ELRIG Drug Discovery 2019: looking back to the future
On 5-6 November, ACC Liverpool hosted the ELRIG Drug Discovery event, which allowed R&D professionals to come together and discuss the latest industry developments.
A two-day event held at ACC Liverpool from 5-6 November saw drug-discovery leaders come together to discuss the most recent advances in the industry within imaging, artificial intelligence (AI), biomarkers and many other topics.
At ELRIG Drug Discovery 2019: Looking Back to the Future, talks by industry professionals and an exhibition of R&D businesses allowed stakeholders to learn more about current developments in the field.
The plenary keynote speech on the first day was given by Mene Pangalos from AstraZeneca who spoke about recent trends in R&D for identifying drug targets and selecting drug platforms. Emphasising that quality is more important than volume, Panaglos explained how necessary it is that drug candidates are both effective and safe.
Considering the landscape of drug discovery, Pangalos also discussed some issues often encountered by research and development teams. One of the biggest challenges is identifying the right targets at the first step, he said.
…researchers need to take time to understand the targets revealed by genetic analysis”
“As we go into this era of genomic exploration, we find that many of the targets that we are working on are not the sort of targets that you can affect with large or small molecules,” he explained.
Pangalos added that one of the main reasons for failure when attempting to identify drug targets is incorrect hypotheses. This has led to a growth in investment into disease research, especially in genomics and omics, to increase understanding of certain conditions.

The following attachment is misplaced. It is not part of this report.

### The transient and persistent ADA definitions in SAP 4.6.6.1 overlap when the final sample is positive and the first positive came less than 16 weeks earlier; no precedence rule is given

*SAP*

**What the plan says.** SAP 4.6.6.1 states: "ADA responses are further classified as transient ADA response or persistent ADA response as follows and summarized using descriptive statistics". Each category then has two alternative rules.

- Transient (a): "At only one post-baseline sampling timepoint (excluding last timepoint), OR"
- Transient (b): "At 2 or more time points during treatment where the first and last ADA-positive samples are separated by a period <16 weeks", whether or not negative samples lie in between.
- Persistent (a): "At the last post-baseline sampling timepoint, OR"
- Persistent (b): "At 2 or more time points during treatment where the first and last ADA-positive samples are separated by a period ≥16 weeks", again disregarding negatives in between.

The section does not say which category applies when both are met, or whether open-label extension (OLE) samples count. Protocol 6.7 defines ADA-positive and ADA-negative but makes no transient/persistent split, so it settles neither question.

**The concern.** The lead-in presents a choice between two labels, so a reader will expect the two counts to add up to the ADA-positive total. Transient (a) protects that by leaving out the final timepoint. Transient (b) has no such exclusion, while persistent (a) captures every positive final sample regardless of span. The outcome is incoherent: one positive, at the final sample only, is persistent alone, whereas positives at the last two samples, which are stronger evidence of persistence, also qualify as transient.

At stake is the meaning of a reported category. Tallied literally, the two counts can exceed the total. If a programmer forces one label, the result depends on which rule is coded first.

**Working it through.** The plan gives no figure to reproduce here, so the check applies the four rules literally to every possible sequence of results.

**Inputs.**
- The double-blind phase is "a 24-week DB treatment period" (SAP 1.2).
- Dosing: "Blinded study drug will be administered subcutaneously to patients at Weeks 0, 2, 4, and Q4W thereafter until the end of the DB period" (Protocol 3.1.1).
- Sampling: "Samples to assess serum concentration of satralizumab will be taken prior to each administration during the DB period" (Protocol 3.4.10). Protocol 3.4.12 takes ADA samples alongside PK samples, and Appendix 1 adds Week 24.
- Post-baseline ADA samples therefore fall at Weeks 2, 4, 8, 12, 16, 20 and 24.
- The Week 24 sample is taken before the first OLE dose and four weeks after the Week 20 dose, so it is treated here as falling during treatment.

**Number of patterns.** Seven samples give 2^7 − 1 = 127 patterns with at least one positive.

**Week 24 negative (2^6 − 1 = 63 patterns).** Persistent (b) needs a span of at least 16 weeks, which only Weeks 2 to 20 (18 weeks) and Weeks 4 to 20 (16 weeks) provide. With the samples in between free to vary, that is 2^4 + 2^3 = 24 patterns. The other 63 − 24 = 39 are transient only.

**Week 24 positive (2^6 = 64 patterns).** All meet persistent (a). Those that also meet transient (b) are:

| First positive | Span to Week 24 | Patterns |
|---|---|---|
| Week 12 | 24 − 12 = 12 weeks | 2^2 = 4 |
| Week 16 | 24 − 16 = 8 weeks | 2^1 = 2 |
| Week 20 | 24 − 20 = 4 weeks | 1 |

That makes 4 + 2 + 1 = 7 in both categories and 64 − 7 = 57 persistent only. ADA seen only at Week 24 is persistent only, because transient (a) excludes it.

Despite this, he said that there is still great potential for future developments and an exciting method for streamlining research will be to use AI.
“We are starting to see that AI can influence the design of molecules, it can help you design better synthetic routes,” said Pangalos. He also commented that that as AI continues to evolve, it will be better at predicting which compounds to make and synthesise, showing that as processes improve, so can the ways to identify drug targets and candidates.
On the second day, Dr Fiona Marshall, MSD, discussed the drug discovery approaches to neurodegenerative diseases related to ageing.
Marshall remarked that researchers need to take time to understand the targets revealed by genetic analysis. “Sometimes the genetics can tell you about the disease, but it doesn’t really tell you about the mechanism involved,” she explained.
A reliance on transgenic models rather than human biology has also contributed to a lack of predictable animal models, so there is a need to focus on the processes behind disease in order to find the most effective treatments.
Another point Marshall made is that neurodegenerative diseases are all connected and so these mechanisms all “cut across each other.”
Dividing work by disease area is therefore not the most efficient way to identify drug targets. For example, therapeutic areas in companies can often be very separate from one another, whereas Marshall suggests they need to work together to find common mechanisms of disease.
A promising area of development relates to techniques that enable access to the brain. For example, making fusion proteins with antibodies that connect to a carrier protein or engineering biologics to enhance their penetration into the brain could be viable ways of treating neurodegeneration.
Finally, Marshall stressed that a new way of thinking about neurodegenerative disease is needed, with a more collaborative approach to enable the development of more effective therapies.
Other speakers from the event included Robert Vries from Hubrecht Organoid Technology, who discussed the benefits of using organoids in the lab, Professor Paul Workman from The Institute of Cancer Research in London, who spoke about innovation in cancer drug discovery and Guillaume Mondesert from Evotec, who explored several techniques for hit identification.